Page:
Ulysses Festival draws on Civil Rights Act for inspiration
03/20/2014 3:31 PM
03/20/2014 7:59 PM
In 2013, Charlotte’s Ulysses Festival celebrated the arts community by using the theme of technology to root itself in the present.
This spring, the monthlong festival that began this week leans on the past.
Through lectures, exhibits and performances, Ulysses has integrated ideas and themes that honor the 1964 Civil Rights Act, which is approaching its 50th anniversary. The title of the festival – “A Beautiful Symphony of Brotherhood” – borrows phrasing from Dr. Martin Luther King Jr.’s 1963 “I Have a Dream” speech.
“With this faith we will be able to transform the jangling discords of our nation into a beautiful symphony of brotherhood.”
Opera Carolina General Director James Meena, the festival’s head organizer, said this speaks to what he and other leaders in the arts community strive for every day.
“It’s about bringing people from all walks of life to celebrate,” he said, “whether it’s a Beethoven symphony or a beautiful painting at the Mint Museum, or our collective history that we can look at at the Levine (Museum of the New South) or the (Harvey B.) Gantt Center (for African-American Arts + Culture).”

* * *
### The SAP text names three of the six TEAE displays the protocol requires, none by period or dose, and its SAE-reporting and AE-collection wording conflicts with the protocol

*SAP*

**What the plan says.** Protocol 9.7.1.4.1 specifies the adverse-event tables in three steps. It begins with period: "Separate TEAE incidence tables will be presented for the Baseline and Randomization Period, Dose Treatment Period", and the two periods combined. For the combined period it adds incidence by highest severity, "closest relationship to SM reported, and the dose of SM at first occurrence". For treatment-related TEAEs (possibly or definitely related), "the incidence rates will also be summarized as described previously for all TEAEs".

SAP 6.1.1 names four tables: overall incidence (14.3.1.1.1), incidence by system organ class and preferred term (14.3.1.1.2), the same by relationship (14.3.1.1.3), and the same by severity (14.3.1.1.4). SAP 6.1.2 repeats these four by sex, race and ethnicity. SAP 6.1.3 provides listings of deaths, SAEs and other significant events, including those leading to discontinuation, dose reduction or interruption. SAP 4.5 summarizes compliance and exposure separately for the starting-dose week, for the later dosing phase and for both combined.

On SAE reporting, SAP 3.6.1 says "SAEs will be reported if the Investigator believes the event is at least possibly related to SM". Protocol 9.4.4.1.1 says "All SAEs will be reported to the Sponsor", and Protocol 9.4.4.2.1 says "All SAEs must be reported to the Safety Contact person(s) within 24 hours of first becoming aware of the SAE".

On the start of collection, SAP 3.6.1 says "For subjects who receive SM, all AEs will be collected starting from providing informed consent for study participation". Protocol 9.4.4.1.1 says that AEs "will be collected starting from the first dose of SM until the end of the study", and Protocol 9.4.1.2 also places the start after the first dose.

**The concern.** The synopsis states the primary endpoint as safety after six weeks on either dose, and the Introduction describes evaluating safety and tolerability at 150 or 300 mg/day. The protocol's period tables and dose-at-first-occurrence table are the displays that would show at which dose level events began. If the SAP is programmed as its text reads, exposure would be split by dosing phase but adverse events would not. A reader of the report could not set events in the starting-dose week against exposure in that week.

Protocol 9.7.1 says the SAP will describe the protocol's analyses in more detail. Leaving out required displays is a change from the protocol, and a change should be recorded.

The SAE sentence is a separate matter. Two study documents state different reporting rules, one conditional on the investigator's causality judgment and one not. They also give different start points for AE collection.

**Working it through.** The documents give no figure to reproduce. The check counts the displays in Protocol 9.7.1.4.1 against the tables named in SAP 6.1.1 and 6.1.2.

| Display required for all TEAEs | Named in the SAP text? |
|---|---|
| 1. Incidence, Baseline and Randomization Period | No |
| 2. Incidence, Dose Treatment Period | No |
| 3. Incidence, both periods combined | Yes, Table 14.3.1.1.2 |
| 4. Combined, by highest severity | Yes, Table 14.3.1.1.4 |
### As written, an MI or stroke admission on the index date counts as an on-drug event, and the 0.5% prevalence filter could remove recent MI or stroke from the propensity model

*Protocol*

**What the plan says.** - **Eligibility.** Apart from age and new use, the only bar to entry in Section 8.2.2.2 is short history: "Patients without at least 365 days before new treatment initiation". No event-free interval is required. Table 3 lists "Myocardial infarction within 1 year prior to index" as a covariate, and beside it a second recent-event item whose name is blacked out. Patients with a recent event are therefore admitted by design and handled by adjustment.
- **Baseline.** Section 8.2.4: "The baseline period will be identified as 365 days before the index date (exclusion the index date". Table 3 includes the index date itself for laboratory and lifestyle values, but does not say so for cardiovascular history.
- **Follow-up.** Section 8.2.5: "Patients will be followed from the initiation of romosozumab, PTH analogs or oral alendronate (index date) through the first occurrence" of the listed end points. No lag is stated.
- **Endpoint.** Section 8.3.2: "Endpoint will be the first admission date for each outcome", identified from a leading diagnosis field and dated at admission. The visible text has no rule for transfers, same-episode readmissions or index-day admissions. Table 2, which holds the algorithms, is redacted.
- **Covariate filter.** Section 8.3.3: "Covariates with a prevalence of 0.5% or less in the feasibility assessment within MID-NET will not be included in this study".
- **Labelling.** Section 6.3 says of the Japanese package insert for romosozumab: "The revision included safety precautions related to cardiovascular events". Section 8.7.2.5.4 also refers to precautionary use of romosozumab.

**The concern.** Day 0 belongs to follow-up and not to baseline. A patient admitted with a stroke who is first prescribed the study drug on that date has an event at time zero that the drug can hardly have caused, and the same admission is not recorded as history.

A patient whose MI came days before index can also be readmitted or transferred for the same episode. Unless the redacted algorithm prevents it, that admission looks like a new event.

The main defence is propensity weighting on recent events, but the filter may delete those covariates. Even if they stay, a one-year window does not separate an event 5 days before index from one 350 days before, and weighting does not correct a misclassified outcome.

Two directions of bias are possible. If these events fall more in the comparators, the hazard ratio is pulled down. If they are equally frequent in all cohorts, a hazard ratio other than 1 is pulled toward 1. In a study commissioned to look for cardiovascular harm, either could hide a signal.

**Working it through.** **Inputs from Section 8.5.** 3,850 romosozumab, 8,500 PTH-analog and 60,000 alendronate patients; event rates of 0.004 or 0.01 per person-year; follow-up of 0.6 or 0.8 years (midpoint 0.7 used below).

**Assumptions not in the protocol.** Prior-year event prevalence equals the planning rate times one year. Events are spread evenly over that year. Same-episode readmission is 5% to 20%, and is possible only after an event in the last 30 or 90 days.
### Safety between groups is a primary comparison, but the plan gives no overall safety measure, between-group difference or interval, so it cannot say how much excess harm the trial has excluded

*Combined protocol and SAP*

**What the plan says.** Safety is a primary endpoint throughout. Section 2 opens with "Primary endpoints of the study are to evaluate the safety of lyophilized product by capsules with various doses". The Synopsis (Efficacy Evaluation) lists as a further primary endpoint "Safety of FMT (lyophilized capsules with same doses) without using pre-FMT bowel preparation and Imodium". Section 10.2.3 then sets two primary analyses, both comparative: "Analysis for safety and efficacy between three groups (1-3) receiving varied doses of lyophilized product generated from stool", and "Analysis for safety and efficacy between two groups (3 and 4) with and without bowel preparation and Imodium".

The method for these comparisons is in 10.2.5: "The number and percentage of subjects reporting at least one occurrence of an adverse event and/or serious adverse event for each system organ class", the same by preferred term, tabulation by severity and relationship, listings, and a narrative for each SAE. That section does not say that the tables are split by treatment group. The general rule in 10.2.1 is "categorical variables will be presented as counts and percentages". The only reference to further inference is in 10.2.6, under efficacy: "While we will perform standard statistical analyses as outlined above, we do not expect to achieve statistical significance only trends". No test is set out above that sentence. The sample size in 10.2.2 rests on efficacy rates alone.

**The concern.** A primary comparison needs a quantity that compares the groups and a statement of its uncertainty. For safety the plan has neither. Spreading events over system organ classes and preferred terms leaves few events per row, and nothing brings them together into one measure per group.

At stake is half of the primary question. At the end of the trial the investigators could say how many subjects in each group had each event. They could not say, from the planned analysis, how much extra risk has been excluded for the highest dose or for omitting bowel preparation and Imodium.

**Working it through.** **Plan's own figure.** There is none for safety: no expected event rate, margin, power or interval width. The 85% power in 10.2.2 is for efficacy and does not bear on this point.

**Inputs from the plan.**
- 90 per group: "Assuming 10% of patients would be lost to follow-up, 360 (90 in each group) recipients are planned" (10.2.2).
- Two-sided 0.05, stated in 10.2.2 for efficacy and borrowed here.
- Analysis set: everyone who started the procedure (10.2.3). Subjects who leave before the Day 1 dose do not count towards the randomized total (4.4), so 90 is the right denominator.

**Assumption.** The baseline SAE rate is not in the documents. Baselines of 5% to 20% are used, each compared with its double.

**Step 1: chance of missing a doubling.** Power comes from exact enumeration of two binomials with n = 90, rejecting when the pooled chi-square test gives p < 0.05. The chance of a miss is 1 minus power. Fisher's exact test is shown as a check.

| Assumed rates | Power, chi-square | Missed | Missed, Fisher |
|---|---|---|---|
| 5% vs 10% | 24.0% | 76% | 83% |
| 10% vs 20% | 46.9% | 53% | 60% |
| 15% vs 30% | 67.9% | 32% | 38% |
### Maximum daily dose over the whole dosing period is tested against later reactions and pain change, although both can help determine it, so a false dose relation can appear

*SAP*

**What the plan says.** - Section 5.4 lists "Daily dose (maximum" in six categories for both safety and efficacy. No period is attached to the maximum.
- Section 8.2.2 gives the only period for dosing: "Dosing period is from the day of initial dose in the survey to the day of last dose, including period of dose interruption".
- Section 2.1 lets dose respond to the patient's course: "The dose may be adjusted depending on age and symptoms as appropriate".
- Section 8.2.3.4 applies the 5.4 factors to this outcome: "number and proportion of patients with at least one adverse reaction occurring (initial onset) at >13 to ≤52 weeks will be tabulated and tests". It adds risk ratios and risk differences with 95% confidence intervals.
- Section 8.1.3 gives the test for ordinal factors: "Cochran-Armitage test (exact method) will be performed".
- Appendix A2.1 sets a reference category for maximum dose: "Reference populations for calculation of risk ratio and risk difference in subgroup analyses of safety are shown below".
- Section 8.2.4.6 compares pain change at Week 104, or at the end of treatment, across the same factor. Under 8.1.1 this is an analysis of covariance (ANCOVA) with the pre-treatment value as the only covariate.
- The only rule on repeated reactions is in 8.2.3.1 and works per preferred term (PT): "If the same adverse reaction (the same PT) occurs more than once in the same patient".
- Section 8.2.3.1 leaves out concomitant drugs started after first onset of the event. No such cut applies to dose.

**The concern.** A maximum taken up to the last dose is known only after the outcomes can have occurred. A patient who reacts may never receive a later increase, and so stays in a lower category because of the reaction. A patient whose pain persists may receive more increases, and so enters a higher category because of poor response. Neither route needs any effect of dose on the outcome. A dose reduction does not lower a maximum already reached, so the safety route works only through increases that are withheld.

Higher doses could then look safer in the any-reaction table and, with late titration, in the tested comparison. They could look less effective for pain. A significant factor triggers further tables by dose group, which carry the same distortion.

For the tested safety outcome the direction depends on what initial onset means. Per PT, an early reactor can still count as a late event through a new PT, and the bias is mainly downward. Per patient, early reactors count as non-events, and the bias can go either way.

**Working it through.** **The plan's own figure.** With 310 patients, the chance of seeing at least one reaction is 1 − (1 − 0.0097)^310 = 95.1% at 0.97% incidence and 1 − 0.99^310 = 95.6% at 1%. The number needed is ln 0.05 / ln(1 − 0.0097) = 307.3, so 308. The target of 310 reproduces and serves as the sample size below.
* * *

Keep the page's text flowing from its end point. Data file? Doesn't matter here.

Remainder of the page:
This year’s Ulysses Festival runs about a week and a half shorter than last year’s, and for the first time since its 2012 inception is getting organizational and promotional assistance from Charlotte Center City Partners.
Most events are tied to the theme. “Harriet’s Return” – a play by the Tomorrow’s R.O.A.D. theater company about the life of Harriet Tubman – will be performed at CPCC Friday night; on Tuesday, Charles Davis, UNC Charlotte assistant professor of architecture, will talk at the Gantt Center about black history landmarks and buildings in Washington, D.C.; and “Free At Last: A Choral Celebration of the Civil Rights Era” celebrates the music that defined the civil rights era during a concert at Northwest School of the Arts on April 3.
Other events are not tied to the theme, such as Opera Carolina’s presentation Wagner’s “The Flying Dutchman” and the Charlotte Symphony concert “A Little Knight Music,” which features selections by Haydn and Mozart.
“The festival is really about celebrating community,” Meena said.
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